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Bob Dylan – Rough and Rowdy Ways

The past two years in late June, I’ve posted lengthy catch-ups featuring bite-size reviews of albums that I hadn’t gotten around to reviewing by the year’s mid-point. I didn’t do that this year because there just weren’t that many albums that I had much to say about that I hadn’t already mentioned on this blog in one way or another. But then right before and all through July, a bunch of albums came out that I really liked. So, now that we’ve taken a little break from posts in the aftermath of Criterion Month, I’ll try to keep that review-a-day energy rollin’ by reviewing a recent album each day this week. I’ll start off with the one that I probably have the most thoughts on…

Bob Dylan has been many different things to many different people (the majority of them being boomers), though he’s also such an enigma that it almost seems like he’s trying to be nothing to no one. So it’s no surprise that on his new album’s opening track, he claims he’s “a man of many contradictions” on a song called “I Contain Multitudes” without any of this seeming all that pompous. The fact of the matter is, he’s earned it. Dylan has a Nobel Prize now, which even when he was given it Leonard Cohen deemed so obvious that it was like ‘pinning a medal on Everest’. So the only question now is, in the twilight of his career, does Bob Dylan have anything more to say? Fortunately, the answer that Rough and Rowdy Ways offers is “of course”.

That all said, despite the praise that has been heaped on the album so far, I’m not sure it’s a huge leap from the other music Dylan’s been making since 1997’s Time Out of Mind effectively wrung in the 21st Century Dylan. This is a Dylan obsessed with no-nonsense blues, accompanied by the backing band that’s supported him on “The Never-Ending Tour” that has marked his past couple decades. It’s also a Dylan whose voice has sounded raspier than ever, while his lyrics retain the vividness of his best work even if the songs aren’t quite as melodic. It’s a period that’s encompassed the entire period that I’ve been a Dylan fan, and a period that I’ve enjoyed, even if I wouldn’t recommend any of these albums to new fans looking to check out what’s so great about this “voice of a generation”.

So there’s still a lot of the blues in this record, though there’s something more gentle and otherworldly about it, which feels quite befitting of Dylan’s age (he’ll be 80 next year). I’m not sure which of these more somber numbers I like the most (“I’ve Made My Mind Up About You” sure has a nice midnight glow to it), but most of them feel like Dylan is making his peace with something. Since it’s Dylan, who knows what it is exactly. But whether it’s God, ex-wives, or his fans, it sees Dylan writing with both the kind of clarity and mystery you’d want from him. Also, it’s made even better by the fact that Dylan’s voice sounds as clear as it has in a while, possibly due to the more subdued nature of these songs, or maybe because he finally quit smoking.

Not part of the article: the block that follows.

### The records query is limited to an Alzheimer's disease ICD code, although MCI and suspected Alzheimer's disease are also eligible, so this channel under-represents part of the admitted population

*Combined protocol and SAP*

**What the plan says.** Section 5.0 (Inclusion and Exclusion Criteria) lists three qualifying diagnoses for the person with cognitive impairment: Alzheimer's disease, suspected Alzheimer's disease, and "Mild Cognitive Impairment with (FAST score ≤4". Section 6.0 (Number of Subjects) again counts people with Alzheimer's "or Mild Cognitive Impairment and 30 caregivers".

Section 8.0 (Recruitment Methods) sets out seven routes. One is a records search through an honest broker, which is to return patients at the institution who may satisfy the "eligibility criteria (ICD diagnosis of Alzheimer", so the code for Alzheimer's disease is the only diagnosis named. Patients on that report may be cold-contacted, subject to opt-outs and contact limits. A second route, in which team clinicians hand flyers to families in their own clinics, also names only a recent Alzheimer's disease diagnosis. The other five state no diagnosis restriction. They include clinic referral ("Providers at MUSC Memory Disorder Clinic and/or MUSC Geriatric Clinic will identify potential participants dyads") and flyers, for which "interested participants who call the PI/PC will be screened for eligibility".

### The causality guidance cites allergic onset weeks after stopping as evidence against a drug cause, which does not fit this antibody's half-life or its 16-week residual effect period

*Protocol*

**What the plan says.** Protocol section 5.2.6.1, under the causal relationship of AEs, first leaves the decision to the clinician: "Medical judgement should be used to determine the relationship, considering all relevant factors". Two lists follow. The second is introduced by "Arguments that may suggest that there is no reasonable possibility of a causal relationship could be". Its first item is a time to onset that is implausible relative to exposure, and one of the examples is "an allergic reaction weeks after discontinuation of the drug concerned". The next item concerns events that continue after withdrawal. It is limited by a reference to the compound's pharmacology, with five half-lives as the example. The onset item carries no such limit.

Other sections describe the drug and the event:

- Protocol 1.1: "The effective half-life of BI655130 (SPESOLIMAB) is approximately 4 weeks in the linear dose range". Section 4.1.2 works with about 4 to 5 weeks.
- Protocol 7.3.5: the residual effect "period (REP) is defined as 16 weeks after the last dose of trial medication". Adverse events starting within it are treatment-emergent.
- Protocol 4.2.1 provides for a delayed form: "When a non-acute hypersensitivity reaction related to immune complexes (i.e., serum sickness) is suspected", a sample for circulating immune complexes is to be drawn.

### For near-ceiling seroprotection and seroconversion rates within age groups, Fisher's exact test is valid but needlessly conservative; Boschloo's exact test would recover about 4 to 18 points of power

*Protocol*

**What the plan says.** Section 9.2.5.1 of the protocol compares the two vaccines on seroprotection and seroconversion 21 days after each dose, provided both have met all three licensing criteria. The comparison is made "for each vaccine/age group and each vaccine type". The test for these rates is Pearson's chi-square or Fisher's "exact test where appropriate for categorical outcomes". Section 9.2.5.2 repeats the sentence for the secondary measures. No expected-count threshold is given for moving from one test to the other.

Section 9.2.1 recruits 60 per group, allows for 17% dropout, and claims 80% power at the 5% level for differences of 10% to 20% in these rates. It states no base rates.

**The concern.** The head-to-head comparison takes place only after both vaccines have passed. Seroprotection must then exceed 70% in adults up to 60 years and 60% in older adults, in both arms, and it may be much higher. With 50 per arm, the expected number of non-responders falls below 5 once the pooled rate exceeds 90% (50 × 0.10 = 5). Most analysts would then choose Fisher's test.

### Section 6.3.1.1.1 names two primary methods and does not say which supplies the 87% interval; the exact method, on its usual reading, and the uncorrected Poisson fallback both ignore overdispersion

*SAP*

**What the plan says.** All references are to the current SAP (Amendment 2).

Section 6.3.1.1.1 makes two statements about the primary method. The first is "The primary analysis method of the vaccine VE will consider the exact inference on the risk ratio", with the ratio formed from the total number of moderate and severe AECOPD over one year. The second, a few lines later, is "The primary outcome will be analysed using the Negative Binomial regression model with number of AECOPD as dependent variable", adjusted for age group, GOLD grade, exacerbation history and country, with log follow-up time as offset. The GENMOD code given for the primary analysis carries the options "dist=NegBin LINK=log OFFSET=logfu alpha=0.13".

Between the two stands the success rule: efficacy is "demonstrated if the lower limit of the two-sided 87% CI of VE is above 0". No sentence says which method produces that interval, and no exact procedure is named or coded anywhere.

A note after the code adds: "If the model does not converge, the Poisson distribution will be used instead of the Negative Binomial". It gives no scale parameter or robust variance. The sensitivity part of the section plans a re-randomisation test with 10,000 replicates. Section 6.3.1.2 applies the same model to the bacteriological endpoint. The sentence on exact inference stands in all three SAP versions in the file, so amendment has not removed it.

Lyrically, Rough and Rowdy Ways features a lot of reflecting, some of which has to do with Dylan’s mortality and some of which has to do with his place in the culture. The song that does the most of the latter would have to be the 20-minute opus “Murder Most Foul”. I already talked about this song a bit in one of my Quarantine Diaries, but the song takes on even greater power as the send-off song on this album that could be Dylan’s send-off LP. After spending much of the album reflecting on matters both personal and societal, there’s something reassuring that for all of the certainty with which Dylan can craft a tune, he still can’t quite make sense of the Kennedy assassination. It’s an event that’s forever linked with the generation that Dylan initially inspired, while the song is filled with enough detours that it feels like the strangest, most evocative version of an older person asking “where did the time go?”

Speaking of asking “where did the time go?”, I can’t help but notice that I actually haven’t spent much time writing about Bob Dylan on Mildly Pleased. This might be because prior to this year, he’d only released two albums in the time that this blog has existed (one of which I didn’t even review). He’s an artist that I’ve loved since high school, but I’ve never felt compelled to openly praise, since what’s the point of opining the brilliance of an old white dude whose brilliance, as Leonard Cohen stated, is already obvious. Still, his songs have constantly been in the background of my life, and whenever one of his songs appears on shuffle on one of my many musical devices he’s graced over the years, I often say to myself “thanks, Bob”. It’s a weird ritual that ties to the fact that every once in a while, hearing one of his songs really hits the spot and helps get me through whatever I’m going through. So for this album, I’ll have to say one more time…

Thanks, Bob.

Favorite Tracks: “My Own Version of You”, “Mother of Muses”, “Murder Most Foul”